Mayor’s foreword 5Executive summary 7Introduction 17 1 Maintaining London’s position 33as a world city for culture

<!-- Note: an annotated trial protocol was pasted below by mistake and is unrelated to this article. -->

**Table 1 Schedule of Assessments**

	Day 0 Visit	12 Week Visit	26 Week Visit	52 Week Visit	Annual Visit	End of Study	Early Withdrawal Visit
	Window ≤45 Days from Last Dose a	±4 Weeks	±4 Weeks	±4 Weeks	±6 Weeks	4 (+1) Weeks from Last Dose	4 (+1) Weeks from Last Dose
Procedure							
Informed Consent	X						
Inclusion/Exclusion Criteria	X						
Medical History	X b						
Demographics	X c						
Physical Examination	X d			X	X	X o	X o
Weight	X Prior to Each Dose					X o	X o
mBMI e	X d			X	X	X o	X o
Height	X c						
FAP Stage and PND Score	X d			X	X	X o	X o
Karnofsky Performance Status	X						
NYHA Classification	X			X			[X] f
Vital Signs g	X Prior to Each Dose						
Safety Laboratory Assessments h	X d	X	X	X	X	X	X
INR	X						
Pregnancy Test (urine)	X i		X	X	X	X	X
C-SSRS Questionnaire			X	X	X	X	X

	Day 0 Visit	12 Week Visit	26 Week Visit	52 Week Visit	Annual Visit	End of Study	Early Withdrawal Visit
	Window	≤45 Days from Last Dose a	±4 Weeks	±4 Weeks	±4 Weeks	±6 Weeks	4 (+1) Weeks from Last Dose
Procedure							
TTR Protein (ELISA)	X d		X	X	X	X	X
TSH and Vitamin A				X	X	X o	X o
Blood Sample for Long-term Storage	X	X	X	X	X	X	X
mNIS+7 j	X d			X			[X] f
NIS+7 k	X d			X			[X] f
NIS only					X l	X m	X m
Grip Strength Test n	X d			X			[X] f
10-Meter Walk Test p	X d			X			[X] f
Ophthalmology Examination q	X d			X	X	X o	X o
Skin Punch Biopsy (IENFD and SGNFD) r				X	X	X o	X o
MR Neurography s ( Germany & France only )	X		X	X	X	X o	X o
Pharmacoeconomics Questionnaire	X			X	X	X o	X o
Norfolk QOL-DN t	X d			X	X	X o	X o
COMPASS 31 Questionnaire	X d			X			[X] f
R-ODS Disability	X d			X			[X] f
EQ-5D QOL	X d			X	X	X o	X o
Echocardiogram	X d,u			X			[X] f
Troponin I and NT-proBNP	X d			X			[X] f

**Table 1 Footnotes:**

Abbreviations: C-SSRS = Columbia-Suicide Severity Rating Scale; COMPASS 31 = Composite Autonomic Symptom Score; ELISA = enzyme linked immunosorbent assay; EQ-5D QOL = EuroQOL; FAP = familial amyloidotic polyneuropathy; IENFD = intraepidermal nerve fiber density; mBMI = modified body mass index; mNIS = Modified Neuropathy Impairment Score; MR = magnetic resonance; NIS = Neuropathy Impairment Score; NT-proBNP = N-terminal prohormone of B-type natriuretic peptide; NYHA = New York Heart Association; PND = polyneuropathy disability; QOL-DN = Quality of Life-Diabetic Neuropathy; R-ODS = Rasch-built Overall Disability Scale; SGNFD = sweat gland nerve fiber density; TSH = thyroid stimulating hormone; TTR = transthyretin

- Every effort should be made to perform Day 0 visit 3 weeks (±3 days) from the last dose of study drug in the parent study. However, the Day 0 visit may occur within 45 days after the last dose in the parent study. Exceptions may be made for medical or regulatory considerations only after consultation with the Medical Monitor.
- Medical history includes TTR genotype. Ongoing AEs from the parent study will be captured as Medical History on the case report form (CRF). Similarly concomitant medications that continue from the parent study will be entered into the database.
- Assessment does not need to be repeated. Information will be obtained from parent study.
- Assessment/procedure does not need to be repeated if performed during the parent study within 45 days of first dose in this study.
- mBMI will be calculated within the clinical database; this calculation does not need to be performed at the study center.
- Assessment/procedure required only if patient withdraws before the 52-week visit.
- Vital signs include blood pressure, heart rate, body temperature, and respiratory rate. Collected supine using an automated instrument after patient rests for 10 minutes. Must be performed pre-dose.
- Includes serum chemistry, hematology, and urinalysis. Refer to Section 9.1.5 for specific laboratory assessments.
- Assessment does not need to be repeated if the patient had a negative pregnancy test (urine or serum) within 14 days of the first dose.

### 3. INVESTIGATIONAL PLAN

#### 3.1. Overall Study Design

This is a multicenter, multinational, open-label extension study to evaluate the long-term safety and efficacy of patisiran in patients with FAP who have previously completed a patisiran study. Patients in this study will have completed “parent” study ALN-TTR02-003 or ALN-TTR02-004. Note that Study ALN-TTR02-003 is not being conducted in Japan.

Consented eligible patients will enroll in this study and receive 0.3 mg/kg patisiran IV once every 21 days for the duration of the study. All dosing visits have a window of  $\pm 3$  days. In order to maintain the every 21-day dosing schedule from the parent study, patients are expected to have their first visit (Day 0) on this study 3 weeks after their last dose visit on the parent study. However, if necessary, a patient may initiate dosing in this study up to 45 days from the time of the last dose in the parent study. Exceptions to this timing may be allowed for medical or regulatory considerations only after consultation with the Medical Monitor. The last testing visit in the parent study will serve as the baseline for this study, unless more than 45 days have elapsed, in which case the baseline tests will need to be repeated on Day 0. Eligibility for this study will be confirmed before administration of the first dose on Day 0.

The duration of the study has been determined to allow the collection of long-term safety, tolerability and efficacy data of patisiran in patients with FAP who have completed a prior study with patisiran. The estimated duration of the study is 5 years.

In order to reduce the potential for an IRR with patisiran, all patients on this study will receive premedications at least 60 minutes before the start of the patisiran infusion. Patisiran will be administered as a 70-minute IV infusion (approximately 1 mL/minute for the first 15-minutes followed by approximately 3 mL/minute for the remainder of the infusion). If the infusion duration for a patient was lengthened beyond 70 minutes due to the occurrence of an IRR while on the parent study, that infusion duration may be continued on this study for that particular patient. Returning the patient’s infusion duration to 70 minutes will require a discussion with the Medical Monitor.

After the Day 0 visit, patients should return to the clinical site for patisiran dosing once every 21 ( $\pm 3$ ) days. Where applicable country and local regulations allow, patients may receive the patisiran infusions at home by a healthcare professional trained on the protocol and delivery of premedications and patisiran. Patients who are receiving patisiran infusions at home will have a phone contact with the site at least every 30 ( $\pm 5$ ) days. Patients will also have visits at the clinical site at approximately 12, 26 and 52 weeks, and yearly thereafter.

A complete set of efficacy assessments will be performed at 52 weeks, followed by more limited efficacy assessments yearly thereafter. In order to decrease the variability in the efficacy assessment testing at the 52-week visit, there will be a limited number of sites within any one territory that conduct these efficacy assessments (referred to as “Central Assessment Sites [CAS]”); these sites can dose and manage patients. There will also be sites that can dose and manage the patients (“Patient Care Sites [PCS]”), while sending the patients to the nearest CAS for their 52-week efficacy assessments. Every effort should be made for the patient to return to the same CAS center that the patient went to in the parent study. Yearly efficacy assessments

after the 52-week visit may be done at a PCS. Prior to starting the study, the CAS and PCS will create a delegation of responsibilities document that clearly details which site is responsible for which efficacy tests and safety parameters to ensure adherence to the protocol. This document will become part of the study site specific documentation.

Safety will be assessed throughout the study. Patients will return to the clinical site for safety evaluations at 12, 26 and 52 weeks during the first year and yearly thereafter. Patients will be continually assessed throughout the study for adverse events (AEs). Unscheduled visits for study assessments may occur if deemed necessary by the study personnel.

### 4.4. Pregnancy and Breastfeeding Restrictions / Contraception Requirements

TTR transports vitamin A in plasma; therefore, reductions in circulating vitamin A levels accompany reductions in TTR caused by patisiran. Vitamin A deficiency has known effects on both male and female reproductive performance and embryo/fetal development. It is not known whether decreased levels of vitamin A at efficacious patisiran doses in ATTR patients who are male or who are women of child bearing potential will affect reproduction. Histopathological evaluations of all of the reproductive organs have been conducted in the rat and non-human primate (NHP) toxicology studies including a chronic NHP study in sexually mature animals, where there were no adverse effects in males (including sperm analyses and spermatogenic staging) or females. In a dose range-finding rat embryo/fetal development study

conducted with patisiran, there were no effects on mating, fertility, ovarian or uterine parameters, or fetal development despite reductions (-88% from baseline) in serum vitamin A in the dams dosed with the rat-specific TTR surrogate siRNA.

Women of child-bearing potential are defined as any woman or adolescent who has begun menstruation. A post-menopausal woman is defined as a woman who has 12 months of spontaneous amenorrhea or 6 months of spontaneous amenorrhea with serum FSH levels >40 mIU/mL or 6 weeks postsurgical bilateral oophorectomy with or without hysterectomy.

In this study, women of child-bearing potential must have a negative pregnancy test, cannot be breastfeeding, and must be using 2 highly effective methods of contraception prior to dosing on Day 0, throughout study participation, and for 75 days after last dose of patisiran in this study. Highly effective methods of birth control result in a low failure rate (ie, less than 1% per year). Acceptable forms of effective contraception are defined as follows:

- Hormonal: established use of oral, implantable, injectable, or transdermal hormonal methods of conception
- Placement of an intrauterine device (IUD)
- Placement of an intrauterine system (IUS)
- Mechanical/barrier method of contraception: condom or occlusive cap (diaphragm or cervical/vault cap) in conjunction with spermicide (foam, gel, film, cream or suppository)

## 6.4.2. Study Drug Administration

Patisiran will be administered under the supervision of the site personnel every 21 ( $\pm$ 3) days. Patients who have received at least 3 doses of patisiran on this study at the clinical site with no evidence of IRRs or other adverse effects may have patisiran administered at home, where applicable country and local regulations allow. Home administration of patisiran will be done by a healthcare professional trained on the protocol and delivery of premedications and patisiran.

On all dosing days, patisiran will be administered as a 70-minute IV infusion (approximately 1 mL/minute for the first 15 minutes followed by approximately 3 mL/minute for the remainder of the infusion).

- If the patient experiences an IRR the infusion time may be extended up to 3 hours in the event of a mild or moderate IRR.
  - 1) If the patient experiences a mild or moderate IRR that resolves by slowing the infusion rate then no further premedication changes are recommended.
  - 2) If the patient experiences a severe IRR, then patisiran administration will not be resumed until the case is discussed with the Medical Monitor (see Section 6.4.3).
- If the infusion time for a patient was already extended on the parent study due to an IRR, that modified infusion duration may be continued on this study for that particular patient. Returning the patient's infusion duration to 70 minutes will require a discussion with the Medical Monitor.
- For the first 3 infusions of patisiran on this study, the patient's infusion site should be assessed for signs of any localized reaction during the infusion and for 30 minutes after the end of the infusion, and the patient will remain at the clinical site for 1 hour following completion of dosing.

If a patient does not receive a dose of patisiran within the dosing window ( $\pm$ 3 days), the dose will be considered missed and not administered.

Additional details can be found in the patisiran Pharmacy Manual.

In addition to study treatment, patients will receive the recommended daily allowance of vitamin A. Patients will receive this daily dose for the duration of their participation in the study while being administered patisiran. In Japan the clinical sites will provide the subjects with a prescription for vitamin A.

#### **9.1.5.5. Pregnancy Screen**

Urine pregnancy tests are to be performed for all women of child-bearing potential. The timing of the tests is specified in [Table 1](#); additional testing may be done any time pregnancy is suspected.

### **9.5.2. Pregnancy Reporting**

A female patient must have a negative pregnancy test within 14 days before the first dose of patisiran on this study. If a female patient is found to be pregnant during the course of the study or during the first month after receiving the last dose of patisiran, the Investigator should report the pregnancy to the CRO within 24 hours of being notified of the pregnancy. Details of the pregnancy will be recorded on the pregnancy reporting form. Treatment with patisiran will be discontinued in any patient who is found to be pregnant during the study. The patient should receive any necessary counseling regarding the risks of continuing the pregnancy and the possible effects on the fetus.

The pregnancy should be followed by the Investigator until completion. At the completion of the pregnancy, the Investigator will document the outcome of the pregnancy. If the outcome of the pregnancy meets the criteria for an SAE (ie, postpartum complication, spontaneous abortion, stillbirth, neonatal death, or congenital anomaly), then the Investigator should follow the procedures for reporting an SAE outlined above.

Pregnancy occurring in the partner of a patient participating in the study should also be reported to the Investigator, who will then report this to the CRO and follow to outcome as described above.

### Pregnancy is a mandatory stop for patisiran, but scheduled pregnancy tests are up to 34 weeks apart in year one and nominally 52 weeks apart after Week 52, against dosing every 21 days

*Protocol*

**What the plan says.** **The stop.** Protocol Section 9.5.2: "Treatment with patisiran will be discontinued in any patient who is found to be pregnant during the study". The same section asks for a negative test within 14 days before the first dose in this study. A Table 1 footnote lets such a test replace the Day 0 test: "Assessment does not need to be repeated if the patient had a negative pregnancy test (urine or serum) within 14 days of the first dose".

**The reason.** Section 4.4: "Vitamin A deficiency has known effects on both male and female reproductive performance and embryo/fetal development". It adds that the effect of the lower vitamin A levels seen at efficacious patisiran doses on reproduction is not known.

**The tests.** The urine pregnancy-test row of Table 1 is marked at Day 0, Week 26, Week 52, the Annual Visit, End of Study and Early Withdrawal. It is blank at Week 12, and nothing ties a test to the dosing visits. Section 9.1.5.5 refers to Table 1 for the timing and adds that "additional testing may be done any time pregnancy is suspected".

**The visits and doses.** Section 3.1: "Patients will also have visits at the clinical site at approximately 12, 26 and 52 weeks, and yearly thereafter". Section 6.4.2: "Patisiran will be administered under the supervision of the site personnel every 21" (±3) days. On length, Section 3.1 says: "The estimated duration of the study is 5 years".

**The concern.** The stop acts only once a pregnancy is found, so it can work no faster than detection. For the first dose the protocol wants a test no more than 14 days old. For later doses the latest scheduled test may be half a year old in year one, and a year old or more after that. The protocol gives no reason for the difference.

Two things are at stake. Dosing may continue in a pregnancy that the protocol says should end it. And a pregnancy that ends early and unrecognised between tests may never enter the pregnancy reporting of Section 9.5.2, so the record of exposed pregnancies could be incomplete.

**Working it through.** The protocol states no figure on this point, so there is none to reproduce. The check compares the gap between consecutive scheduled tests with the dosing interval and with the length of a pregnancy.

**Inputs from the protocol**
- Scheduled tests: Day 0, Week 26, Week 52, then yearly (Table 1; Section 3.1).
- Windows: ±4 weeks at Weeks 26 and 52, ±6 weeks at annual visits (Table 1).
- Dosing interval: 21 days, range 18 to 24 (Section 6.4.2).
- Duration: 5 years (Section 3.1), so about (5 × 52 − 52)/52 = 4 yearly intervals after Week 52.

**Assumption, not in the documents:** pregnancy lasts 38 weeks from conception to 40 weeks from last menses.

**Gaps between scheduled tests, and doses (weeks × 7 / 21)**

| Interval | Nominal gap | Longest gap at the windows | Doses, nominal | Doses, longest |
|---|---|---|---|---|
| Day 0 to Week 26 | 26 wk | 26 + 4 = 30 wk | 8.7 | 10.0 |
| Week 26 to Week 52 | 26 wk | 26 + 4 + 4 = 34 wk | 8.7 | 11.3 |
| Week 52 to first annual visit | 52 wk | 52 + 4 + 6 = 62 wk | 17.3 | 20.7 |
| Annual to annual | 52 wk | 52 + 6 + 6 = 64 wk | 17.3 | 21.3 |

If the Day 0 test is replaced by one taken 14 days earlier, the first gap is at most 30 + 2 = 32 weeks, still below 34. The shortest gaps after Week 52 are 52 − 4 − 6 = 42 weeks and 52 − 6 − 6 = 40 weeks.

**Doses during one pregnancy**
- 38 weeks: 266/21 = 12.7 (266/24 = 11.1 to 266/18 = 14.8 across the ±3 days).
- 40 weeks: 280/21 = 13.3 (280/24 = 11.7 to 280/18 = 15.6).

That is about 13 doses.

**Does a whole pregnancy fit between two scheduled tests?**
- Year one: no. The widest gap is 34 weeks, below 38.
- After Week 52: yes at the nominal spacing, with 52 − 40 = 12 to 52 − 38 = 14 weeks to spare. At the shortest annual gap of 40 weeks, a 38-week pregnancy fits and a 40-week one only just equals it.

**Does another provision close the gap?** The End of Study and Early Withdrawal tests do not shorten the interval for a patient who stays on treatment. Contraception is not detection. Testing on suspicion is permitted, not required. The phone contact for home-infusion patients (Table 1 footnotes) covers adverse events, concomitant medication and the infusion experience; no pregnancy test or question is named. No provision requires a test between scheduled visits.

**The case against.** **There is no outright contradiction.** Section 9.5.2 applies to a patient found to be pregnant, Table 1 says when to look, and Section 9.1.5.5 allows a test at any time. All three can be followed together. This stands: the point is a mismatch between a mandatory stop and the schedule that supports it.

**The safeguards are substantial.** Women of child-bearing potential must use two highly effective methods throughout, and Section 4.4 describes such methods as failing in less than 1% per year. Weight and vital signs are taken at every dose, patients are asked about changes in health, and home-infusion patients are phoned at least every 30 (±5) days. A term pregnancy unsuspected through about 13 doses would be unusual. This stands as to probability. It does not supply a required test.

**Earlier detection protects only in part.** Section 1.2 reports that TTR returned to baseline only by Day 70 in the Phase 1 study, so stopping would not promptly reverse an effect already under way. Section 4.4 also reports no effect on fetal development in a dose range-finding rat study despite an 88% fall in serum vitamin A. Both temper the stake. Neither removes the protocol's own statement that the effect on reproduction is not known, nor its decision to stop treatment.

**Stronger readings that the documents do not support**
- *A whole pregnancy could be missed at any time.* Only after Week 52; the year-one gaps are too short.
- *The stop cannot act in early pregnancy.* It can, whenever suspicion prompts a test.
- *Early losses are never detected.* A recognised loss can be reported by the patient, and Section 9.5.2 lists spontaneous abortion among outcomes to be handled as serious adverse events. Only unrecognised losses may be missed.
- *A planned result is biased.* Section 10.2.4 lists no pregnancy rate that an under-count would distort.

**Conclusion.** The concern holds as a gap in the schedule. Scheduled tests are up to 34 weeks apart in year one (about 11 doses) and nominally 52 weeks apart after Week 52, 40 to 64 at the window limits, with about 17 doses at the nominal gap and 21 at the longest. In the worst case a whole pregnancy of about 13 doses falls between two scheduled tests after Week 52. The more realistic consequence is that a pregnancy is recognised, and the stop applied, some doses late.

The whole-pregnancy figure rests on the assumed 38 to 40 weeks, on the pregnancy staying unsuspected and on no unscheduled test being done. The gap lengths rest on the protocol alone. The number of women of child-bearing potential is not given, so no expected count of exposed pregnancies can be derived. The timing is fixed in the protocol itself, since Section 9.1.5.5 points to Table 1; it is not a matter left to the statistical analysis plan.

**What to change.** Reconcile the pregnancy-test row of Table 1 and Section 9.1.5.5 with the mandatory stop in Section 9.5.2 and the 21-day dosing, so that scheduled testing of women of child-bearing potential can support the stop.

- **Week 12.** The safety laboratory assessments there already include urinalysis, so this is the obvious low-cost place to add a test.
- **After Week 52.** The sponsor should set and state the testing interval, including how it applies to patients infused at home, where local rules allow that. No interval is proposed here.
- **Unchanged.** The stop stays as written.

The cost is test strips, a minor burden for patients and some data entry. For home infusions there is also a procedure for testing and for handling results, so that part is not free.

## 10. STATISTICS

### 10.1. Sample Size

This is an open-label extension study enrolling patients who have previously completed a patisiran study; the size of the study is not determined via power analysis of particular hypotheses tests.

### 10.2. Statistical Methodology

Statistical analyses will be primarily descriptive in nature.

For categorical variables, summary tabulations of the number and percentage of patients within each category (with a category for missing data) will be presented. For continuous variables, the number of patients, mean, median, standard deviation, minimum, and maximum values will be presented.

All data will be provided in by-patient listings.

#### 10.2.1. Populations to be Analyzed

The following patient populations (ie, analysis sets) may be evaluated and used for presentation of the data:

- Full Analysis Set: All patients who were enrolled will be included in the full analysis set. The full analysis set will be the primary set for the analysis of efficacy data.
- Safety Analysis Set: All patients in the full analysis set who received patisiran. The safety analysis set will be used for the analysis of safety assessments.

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1.5 Promotion, tourism, marketing and inward investmentIn light of the current economic pressures facing the UK and London, it is more important than ever for the capital to promote itself to investors, businesses and tourists around the world. This is emphasised in the Mayor’s Economic Development Strategy, which states that, ‘The Mayor will work with partners to strengthen the promotion of London as a global leader’. As indicated, London has a strong reputation as a commercial centre, but the current economic crisis means a greater need to promote the capital’s attractiveness to foreign businesses and investors. There is also a need to rebalance the perception of London’s strengths and emphasise its economic diversity, reminding the world that London excels in many ways, not only in the nancial services, but also across a range of sectors – including of course, the creative and cultural industries.Culture can be a powerful tool to reach out to both established and emerging markets, and help businesses cultivate relations with investors abroad. London’s creative sector is already highly internationalised – for instance, two thirds of the ten largest multi-national advertising agencies have their European headquarters in London, while three quarters of those UK design agencies that have overseas clients are based in London21. There is considerable potential in harnessing this reputation, both to help London’s creative businesses to further develop overseas markets, but also for culture to contribute towards the wider promotion of London. The 2012 Olympics and Paralympics also presents London with a unique opportunity to reach out to new audiences and sell its attractions to the rest of the UK and abroad – both to visitors and businesses. It has been estimated that approximately one million people will visit the stadium during the Olympic and Paralympic Games, over four billion people will be watching on television, and that many millions of people from around Britain and the world will visit the capital.CASE STUDY: Film London Production Finance MarketTaking place in association with the BFI London Film Festival, the Production Finance Market means that the LFF is not only a showcase for the latest lms, but also helps to ensure that the lm festivals of the future will have a stream of high-quality British and international lms to premiere. Established by Film London in 2007, the Production Finance Market has already become an important xture in the lm industry’s calendar. The only event of its kind in the UK, the PFM is dedicated to initiating and fostering new nancial relationships, and ensuring that fresh investment can come into the sector. Over two-days, an intensive programme of workshops, events and receptions are hosted to enable networking and face-to-face meetings between lm producers and nanciers, from the UK and overseas. In 2008, almost 150 lm projects were presented, with a total value in excess of one billion US dollars. Through the development of partnerships with Rome International Film Festival and Melbourne International Film Festival, the PFM is continuing to expand internationally. In 2009 the PFM received investment from MEDIA ofce in Brussels, allowing it to signicantly increase opportunities for European producers and nanciers, providing EU lm professionals with improved access to lm markets. The strategy also aims to increase co-production deals between UK and Europe and strengthen the position of the PFM within the international lm calendar as a truly global market.The independent lm nancing landscape is constantly changing and the PFM adapts to reflect this. In view of the economic downturn it is even more vital for nanciers to have access to quality lm product and therefore more important than ever that Film London, through the PFM and its other activities, continues to bring together talented producers and investors, to maintain London’s position as a key international marketplace for lm production.www.lmlondon.org.ukCulture and tourismThere is a strong link between London’s cultural sector and visitor economy. Throughout the world, London is renowned for its cultural institutions, the range and quality of its offer, and its capacity for nurturing new talent and innovation. Since the advent of mass international tourism in the second half of the twentieth century, from the ‘Swinging Sixties’ to Britpop, London has captured the imagination of successive generations around the world. The table below shows in more detail how London compares to other world cities in terms of its visitors, and also suggests, although this would require a further breakdown of the gures, that many of London’s cultural attractions have signicant attendance from visitors, either from overseas or the rest of the UK.As well as international visitors, London’s visitor economy benets from day visitors, who are thought in particular to be signicant consumers of cultural activities. A survey by the LDA estimates that there were 181 million leisure day trips taken to London in 2007, some 96 million of which were by those living elsewhere in the UK, and that their total expenditure was £12.2bn22.It has been long recognised that there is a particularly close relationship between tourism and London’s cultural sector, with London’s museums and galleries attracting millions of international visitors – the British Museum alone, for instance, estimates that it has ve million such visitors each year. Nor is it by any means solely the national institutions and subsidised sector that are responsible for this. London’s West End theatre has long been a major asset in this regard, with international audiences from around the world, especially North America. Similarly, London’s famous live music venues attract audiences, especially young audiences, from across the UK and beyond eager to see both established international artists as well as emerging talent. Despite the connection, it is not something that London government has always made the most of. For instance, research has shown that one in ten of all decisions around holiday destinations are based in part on lm23. Yet up until now relatively little has been done to develop the ‘lm tourism’ offer in London or to assess in any detail what its potential value might be, despite the abundance of well-known and much loved screen moments set against the backdrop of London’s iconic locations across the entire London region. The Promote London CouncilIn order to address some of these opportunities more strategically the Mayor has established the Promote London Council (PLC), which has senior representatives from all of London’s promotional agencies as well as industry gures, including those from the creative sector. Chaired by the Mayor himself, and closely linked to the Mayor’s Economic Development Strategy, the PLC will provide leadership and focus on how the capital can be promoted. Although many of the agencies represented on the PLC allocate funds, its work will be less about more promotional funding so much as funding better and more smartly, so that campaigns are as joined-up, efcient and as impactful as possible.The PLC is concerned not just with tourism, but also with how London can more broadly position itself in relation to the rest of the world, and develop an over-arching brand and offer that can attract businesses, investors, tourists and students. Any attempt to brand London and develop its economic story must reflect the breadth of the city’s talent base and the richness of its offer, and should have London’s cultural and creative sector at its heart. Such positioning of London means taking full advantage of major international showcasing opportunities as and when they arise. For instance, the capital has been presented as a cultural, business and tourist destination at Shanghai Expo 2010. London’s interactive exhibition encourages people to consider how sustainable design and development can create an even better city in the future in line with the Expo theme of ‘Better City, Better Life’. Visitors have the chance to explore London’s history, share in the excitement of the city as it is today and see how key events such as the 2012 Olympic and Paralympic Games will help shape London in the future. In addition, working with the PLC and cultural agencies, the Mayor provides, where the economic case can be made, support for London’s creative industries events and festivals. Such high-prole international promotion is vital for many of London’s creative businesses and, events like London Fashion Week, London Festival of Architecture and London Design Festival bring not only overseas clients and buyers, but also a wider global focus to London. As well as boosting inward investment to London’s economy, these events are also an important part of the UK industry calendar and London’s cultural life, and recent efforts to make these events more publicly accessible are to be endorsed.Policy Action 1.5 Through the Promote London Council and in partnership with public agencies and sector partners, London’s cultural sector is being promoted to markets across the world, both for the sector itself, but also in the context of the wider economic benets that the sector generates for London as a whole. 1.6 Creative business supportMany of the successful creative businesses in the capital are a consequence of their entrepreneurial and managerial expertise as well as creative and technical abilities. Unfortunately, this is not the case for all. All too often a highly talented enterprise lacks the knowledge and expertise in areas such as nance, management and marketing that are necessary for sustained growth. In the case of the creative industries, there are also more specic issues, such as understanding and defending intellectual property, which will be critical to commercial success. In line with the government’s recent ‘business support simplication’ process, the Mayor is working to ensure that support for London’s businesses is of high quality and readily accessible and that the current government support gateway, Business Link, provides a suitable offer for London’s creative enterprises. Business Link is available to anyone running a small to medium sized enterprise, or looking to start one up. It provides practical information and guidance at no cost, and also connects businesses to more expert assistance. In specifying, selecting and performance managing the delivery partner for Business Link from 2010 onwards, the support provided to this important part of London’s economy must be effective for the sector.In certain cases, however, generic business support will only be of limited value. For a creative business to get real value from a support agency, then it needs the kind of in-depth support and understanding of the sector it operates in, including the value chain it sits in, market opportunities, and competitive pressures. More specic service providers and programmes, such as Own-It, the Centre for Fashion Enterprise, and the Film Passport Programme, have therefore provided London’s creative businesses with more bespoke and intensive business skills and advice. While there are known to be government concerns around the proliferation of such services and possible confusion in the marketplace, it is important that successful and valuable projects are not lost to the detriment of the sector, and that the quality and relevance of the support offered small creative businesses and start-ups remains.Policy Action 1.6 Ensure that support for London’s creative businesses and professionals is relevant and high quality. This will include targeted provision where appropriate, but also ensuring that mainstream services, such as Business Link for London, are effective for what is a major sector of London’s economy. 2. Widening the reach to excellence 2.1 Provision across LondonLondon is renowned for its national and international cultural riches, but it is equally important that the city’s inhabitants have access to high quality local cultural services. For many Londoners, it is not the national museums or West End theatres that are their primary source of cultural provision, but rather the venues and services that are on offer locally, often through the support of the local authority. In this regard, there is scope for considerable improvement. It is telling that in a survey undertaken by the GLA, 78 per cent of Londoners think that the quality of London’s cultural venues and events is high, and only six per cent regard it as low. However, there is a signicant drop off in perceived quality at the local level, with 39 per cent regarding it as high and an almost equal number (36 per cent) believing the quality to be low. The abundance of cultural institutions, museums and heritage sites is by no means a city-wide phenomenon, and while London is home to 285 of Arts Council England’s regularly funded organisations, Westminster, Camden, Tower Hamlets and Islington are home to more than 30 each, while there are several boroughs with either one or none at all. The same is true of other types of cultural provision, including independent cinemas. London has 105 cinemas and more than 500 cinema screens, but two boroughs – Waltham Forest and Lewisham, both with populations in excess of 200,000 and therefore comparable to many English towns – do not have a single cinema. Similarly, the impressive agglomeration of commercial theatres to be found in the West End is in stark contrast to the rest of London where, notwithstanding a small number of independent and publicly funded theatres, in many boroughs there is little in the way of commercial theatre. There is a similarly uneven distribution of London’s creative businesses and levels of employment. This should not come as a surprise – it has been observed for many years and in many regions that creative businesses tend to agglomerate together in this manner in creative clusters of concentrated economic activity. In the case of London, these clusters would appear to be particularly strong in the West End and inner east areas.These differences in the level of cultural provision, funding and sector activity are at least partly reflected in terms of audience numbers and cultural engagement. The table below gives the 2009 National Indicator (NI)11 data for all of the London boroughs. NI11 attempts to measure the proportion of the adult population who have attended or participated in the arts at least three times in the past 12 months, and has become the standard measure of cultural engagement across the UK.Outer London Of particular concern to the Mayor are the issues and challenges facing those who live and work in the ‘outer-London’ boroughs24. It is recognised that the ‘outer-London borough’ label is not always a helpful one – outer London does not exist as a sub-regional concept, and many boroughs actually have the kinds of spatial and social characteristics that are normally associated with both outer and inner London. Nevertheless, there do seem to be distinct challenges around recognition, audience development and resources shared by cultural professionals working in the designated outer-London boroughs that are noticeably prevalent, and warrant particular attention.While public participation in cultural activity in London has grown over the last decade many Londoners, particularly those from outer boroughs, still do not visit or enjoy the city’s myriad of cultural venues. The most recent survey25 showed that 45 per cent of residents in outer London engaged three or more times a year in the arts compared with 54 per cent of those in inner London boroughs. There are many complex reasons for this – the comparative age, income, and mobility of residents in inner and outer London. An important driver of engagement is inevitably the distribution of cultural venues across the city. The map in Section 2.2 shows how densely cultural venues are concentrated in the city centre, as one might expect. There is an average of around 140 facilities in each inner London borough compared with 100 in each outer London borough. This disparity is mirrored, to some extent, in the pattern of regional funding. For example, in the nancial year 2008/09, Arts Council England’s Grants for the Arts programme allocated more than 80 per cent of its funding to individuals and organisations based in the inner London boroughs26. Two thirds of Heritage Lottery Funding goes to inner London boroughs. It is important to appreciate that such headline gures hide a complex reality. An organisation may receive funding in one particular borough, but may be involved in community outreach and educational activities throughout other parts of the capital, including outer London. Also, both Arts Council England and the Heritage Lottery Fund have made a strong commitment in recent years to working across London and this is reflected in how they assess funding proposals for their grants. It will take time for such efforts to pay dividends.At face value, the disparity in funding at the regional level is also matched at the local. On average, inner London councils spend £69 per head on culture, compared to £54 in the outer London boroughs – a difference of more than 20 per cent. This is signicant, for without funding and support at a more localised level for arts organisations it is that much more difcult to attract regional and national support and persuade funders that projects are nancially sustainable. However, it should be recognised that outer boroughs invest more in other services, such as outdoor spaces, parks, and local music services, than inner London boroughs27. Therefore, the patterns of investment vary and it is important for funding agencies to recognise the efforts local boroughs make to provide cultural services that respond to their particular circumstances. Policy Action 2.1 The Mayor is working with and encouraging cultural institutions, local authorities and strategic funding bodies in their efforts to ensure that high-quality cultural provision is expanded and enhanced across the entire London region.